[Cython] prange CEP updated

mark florisson markflorisson88 at gmail.com
Thu Apr 21 11:21:18 CEST 2011

On 21 April 2011 10:59, mark florisson <markflorisson88 at gmail.com> wrote:
> On 21 April 2011 10:37, Robert Bradshaw <robertwb at math.washington.edu> wrote:
>> On Mon, Apr 18, 2011 at 7:51 AM, mark florisson
>> <markflorisson88 at gmail.com> wrote:
>>> On 18 April 2011 16:41, Dag Sverre Seljebotn <d.s.seljebotn at astro.uio.no> wrote:
>>>> Excellent! Sounds great! (as I won't have my laptop for some days I can't
>>>> have a look yet but I will later)
>>>> You're right about (the current) buffers and the gil. A testcase explicitly
>>>> for them would be good.
>>>> Firstprivate etc: i think it'd be nice myself, but it is probably better to
>>>> take a break from it at this point so that we can think more about that and
>>>> not do anything rash; perhaps open up a specific thread on them and ask for
>>>> more general input. Perhaps you want to take a break or task-switch to
>>>> something else (fused types?) until I can get around to review and merge
>>>> what you have so far? You'll know best what works for you though. If you
>>>> decide to implement explicit threadprivate variables because you've got the
>>>> flow I certainly wom't object myself.
>>>  Ok, cool, I'll move on :) I already included a test with a prange and
>>> a numpy buffer with indexing.
>> Wow, you're just plowing away at this. Very cool.
>> +1 to disallowing nested prange, that seems to get really messy with
>> little benefit.
>> In terms of the CEP, I'm still unconvinced that firstprivate is not
>> safe to infer, but lets leave the initial values undefined rather than
>> specifying them to be NaNs (we can do that as an implementation if you
>> want), which will give us flexibility to change later once we've had a
>> chance to play around with it.
> Yes, they are currently undefined (and not initialized to NaN etc).
> The thing is that without the control flow analysis (or perhaps not
> until runtime) you won't know whether a variable is initialized at all
> before the parallel section, so making it firstprivate might actually
> copy an undefined value (perhaps with a trap representation!) into the
> thread-private copy, which might invalidate valid code. e.g. consider
> x_is_initialized = False
> if condition:
>    x = 1
>    x_is_initialized = True
> for i in prange(10, schedule='static'):
>    if x_is_initialized:
>        printf("%d\n", x)
>    x = i

Erm, that snippet I posted is invalid in any case, as x will be
private. So guess initializing things to NaN in such would have to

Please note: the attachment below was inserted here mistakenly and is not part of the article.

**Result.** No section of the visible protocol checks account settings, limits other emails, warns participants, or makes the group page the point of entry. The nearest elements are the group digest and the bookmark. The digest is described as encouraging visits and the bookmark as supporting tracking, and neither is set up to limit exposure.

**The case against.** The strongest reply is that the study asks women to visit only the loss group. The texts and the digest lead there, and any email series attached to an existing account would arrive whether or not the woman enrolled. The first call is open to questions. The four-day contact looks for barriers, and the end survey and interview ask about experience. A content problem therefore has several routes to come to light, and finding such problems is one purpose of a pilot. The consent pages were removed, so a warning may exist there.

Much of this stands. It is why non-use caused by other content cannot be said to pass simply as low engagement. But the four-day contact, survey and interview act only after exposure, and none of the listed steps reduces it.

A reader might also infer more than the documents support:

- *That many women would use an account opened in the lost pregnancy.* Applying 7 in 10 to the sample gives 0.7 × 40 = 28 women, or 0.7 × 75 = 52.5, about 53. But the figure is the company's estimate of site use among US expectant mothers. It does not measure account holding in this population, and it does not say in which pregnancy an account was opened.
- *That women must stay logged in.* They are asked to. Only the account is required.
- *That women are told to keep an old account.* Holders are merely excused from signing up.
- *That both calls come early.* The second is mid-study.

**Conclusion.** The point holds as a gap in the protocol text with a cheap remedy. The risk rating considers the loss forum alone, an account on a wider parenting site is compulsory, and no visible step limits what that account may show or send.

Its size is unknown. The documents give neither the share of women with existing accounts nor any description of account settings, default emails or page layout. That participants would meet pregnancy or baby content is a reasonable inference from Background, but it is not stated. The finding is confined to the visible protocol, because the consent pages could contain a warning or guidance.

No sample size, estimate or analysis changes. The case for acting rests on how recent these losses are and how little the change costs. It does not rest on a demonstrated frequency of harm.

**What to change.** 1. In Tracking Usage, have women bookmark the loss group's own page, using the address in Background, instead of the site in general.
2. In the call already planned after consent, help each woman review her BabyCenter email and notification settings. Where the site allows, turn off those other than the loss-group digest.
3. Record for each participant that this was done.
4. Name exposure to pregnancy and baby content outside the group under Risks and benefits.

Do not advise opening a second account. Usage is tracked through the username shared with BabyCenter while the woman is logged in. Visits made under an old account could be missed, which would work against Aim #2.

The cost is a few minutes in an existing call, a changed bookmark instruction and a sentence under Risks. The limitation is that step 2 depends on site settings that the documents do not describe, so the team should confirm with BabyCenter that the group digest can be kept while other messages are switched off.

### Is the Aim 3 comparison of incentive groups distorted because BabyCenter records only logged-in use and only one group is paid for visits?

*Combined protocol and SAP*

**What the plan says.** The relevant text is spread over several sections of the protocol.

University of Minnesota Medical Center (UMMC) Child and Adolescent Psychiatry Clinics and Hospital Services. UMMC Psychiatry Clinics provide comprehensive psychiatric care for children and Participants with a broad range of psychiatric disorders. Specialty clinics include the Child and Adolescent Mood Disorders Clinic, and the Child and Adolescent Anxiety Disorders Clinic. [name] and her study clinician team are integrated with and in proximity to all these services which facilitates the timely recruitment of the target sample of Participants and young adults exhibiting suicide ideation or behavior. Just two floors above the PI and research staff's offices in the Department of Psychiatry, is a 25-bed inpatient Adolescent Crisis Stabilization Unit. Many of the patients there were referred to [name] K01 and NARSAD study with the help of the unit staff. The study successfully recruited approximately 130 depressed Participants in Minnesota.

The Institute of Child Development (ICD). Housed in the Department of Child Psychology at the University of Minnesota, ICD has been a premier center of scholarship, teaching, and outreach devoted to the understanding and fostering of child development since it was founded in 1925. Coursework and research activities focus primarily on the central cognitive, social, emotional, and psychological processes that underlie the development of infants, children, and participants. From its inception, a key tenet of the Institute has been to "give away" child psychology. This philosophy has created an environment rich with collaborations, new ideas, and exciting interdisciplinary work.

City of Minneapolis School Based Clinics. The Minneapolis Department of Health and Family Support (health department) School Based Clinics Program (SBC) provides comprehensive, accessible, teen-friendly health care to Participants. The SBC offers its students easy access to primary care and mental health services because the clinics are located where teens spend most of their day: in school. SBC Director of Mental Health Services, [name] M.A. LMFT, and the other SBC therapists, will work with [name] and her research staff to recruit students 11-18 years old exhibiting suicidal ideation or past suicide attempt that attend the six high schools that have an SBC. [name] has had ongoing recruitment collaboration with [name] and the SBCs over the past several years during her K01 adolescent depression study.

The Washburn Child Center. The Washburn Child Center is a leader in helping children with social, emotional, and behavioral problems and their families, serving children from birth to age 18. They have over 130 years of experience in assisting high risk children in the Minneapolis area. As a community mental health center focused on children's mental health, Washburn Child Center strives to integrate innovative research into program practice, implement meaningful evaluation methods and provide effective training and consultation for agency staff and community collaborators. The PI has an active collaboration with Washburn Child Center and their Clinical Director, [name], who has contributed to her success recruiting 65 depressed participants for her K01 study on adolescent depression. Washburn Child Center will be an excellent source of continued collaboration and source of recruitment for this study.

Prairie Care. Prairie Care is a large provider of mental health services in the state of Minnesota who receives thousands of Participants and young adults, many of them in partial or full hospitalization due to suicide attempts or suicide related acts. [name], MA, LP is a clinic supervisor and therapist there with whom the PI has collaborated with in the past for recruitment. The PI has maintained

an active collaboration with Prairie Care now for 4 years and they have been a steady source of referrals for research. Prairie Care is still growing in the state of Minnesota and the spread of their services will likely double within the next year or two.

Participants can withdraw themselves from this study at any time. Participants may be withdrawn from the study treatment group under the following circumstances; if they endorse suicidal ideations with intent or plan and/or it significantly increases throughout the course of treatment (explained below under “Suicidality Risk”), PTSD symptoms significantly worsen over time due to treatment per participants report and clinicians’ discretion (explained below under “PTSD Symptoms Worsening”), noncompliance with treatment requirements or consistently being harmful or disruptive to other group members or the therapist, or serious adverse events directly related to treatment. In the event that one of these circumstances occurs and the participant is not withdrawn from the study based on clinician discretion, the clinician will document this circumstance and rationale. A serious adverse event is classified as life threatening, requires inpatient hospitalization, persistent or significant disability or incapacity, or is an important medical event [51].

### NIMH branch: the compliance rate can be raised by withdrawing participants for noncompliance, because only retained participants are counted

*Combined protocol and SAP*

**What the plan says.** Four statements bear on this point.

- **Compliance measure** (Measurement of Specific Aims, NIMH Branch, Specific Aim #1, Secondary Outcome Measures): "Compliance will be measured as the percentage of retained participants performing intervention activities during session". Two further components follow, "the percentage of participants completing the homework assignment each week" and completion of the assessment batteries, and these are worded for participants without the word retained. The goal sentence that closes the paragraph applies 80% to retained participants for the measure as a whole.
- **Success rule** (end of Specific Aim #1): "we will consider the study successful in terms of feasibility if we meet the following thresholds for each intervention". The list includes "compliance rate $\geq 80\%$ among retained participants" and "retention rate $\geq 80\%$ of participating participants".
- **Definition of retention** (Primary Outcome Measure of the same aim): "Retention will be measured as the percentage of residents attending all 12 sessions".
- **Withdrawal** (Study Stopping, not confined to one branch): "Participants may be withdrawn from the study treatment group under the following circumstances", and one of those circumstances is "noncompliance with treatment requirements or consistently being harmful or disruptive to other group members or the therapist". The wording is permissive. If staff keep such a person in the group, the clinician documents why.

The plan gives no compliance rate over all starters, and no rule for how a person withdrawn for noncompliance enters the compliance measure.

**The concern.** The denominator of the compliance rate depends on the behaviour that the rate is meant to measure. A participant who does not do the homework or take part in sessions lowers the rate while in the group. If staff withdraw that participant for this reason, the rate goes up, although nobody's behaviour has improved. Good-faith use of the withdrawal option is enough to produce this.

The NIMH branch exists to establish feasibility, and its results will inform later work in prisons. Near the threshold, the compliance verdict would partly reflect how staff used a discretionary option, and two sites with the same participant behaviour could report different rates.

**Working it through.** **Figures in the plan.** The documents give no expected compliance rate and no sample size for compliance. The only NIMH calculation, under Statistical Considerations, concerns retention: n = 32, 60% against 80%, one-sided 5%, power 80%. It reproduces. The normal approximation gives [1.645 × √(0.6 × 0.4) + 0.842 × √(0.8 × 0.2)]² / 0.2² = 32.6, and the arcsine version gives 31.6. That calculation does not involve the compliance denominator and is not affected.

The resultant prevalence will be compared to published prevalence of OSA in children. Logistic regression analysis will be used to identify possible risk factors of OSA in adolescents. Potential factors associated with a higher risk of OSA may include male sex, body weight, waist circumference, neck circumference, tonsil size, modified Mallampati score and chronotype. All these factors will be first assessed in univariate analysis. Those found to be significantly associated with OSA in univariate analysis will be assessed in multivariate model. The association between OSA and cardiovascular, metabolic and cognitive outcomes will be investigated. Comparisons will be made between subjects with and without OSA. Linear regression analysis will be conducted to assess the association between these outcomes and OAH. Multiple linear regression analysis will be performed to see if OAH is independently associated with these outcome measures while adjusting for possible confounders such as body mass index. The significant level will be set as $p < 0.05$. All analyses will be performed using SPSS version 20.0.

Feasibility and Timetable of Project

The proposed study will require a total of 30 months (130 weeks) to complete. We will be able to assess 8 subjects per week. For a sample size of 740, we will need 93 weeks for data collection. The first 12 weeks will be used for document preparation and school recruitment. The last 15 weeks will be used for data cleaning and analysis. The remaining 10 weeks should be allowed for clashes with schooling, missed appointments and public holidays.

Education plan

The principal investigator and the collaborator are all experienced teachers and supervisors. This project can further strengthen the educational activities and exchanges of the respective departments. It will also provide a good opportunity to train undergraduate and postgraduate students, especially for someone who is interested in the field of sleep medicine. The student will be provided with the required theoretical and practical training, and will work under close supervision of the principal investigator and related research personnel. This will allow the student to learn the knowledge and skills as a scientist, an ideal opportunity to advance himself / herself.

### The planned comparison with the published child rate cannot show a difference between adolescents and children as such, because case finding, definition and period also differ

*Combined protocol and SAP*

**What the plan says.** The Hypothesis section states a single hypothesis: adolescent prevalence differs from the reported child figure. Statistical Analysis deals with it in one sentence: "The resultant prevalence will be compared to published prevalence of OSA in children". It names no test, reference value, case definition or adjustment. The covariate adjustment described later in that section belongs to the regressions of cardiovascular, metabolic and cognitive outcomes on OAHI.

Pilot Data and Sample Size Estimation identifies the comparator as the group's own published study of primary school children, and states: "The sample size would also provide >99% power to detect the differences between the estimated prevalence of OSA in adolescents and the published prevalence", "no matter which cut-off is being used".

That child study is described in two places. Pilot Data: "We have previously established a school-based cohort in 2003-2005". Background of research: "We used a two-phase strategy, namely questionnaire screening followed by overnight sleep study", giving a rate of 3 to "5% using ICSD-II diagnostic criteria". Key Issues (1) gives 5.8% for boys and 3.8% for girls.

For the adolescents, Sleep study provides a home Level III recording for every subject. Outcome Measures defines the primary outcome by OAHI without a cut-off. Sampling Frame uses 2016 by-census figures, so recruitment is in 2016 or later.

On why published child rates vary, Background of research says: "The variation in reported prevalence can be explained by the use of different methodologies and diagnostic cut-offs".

occur in the parallel section that should enclose the for. So e.g.
we'd have to do

#pragma omp parallel private(x)
    x = INT_MAX;
    #pragma omp for lastprivate(i)
    for (...)

Which would then mean that 'x' cannot be lastprivate anymore :). So
it's either "uninitialized and undefined" or "firstprivate". I
personally prefer the former for the implicit route.

I do like the threadlocal=a stuff to parallel, it's basically what I
proposed a while back except that you don't make them strings, but
better because most of your variables can be inferred, so the
messiness is gone.

>> The "cdef threadlocal(int) foo" declaration syntax feels odd to me...
>> We also probably want some way of explicitly marking a variable as
>> shared and still be able to assign to/flush/sync it. Perhaps the
>> parallel context could be used for these declarations, i.e.
>>    with parallel(threadlocal=a, shared=(b,c)):
>>        ...
>> which would be considered an "expert" usecase.
> Indeed, assigning to elements in an array instead doesn't seem very
> convenient :)
>> For all the discussion of threadsavailable/threadid, the most common
>> usecase I see is for allocating a large shared buffer and partitioning
>> it. This seems better handled by allocating separate thread-local
>> buffers, no? I still like the context idea, but everything in a
>> parallel block before and after the loop(s) also seems like a natural
>> place to put any setup/teardown code (though the context has the
>> advantage that __exit__ is always called, even if exceptions are
>> raised, which makes cleanup a lot easier to handle).
> Currently 'with gil' isn't merged into that branch, and if it will, it
> will be disallowed, as I'm not yet sure how (if at all) it could be
> handled with regard to exceptions. It seems a lot easier to disallow
> it and have the user write a 'with gil' function, from which nothing
> can propagate.
>> - Robert
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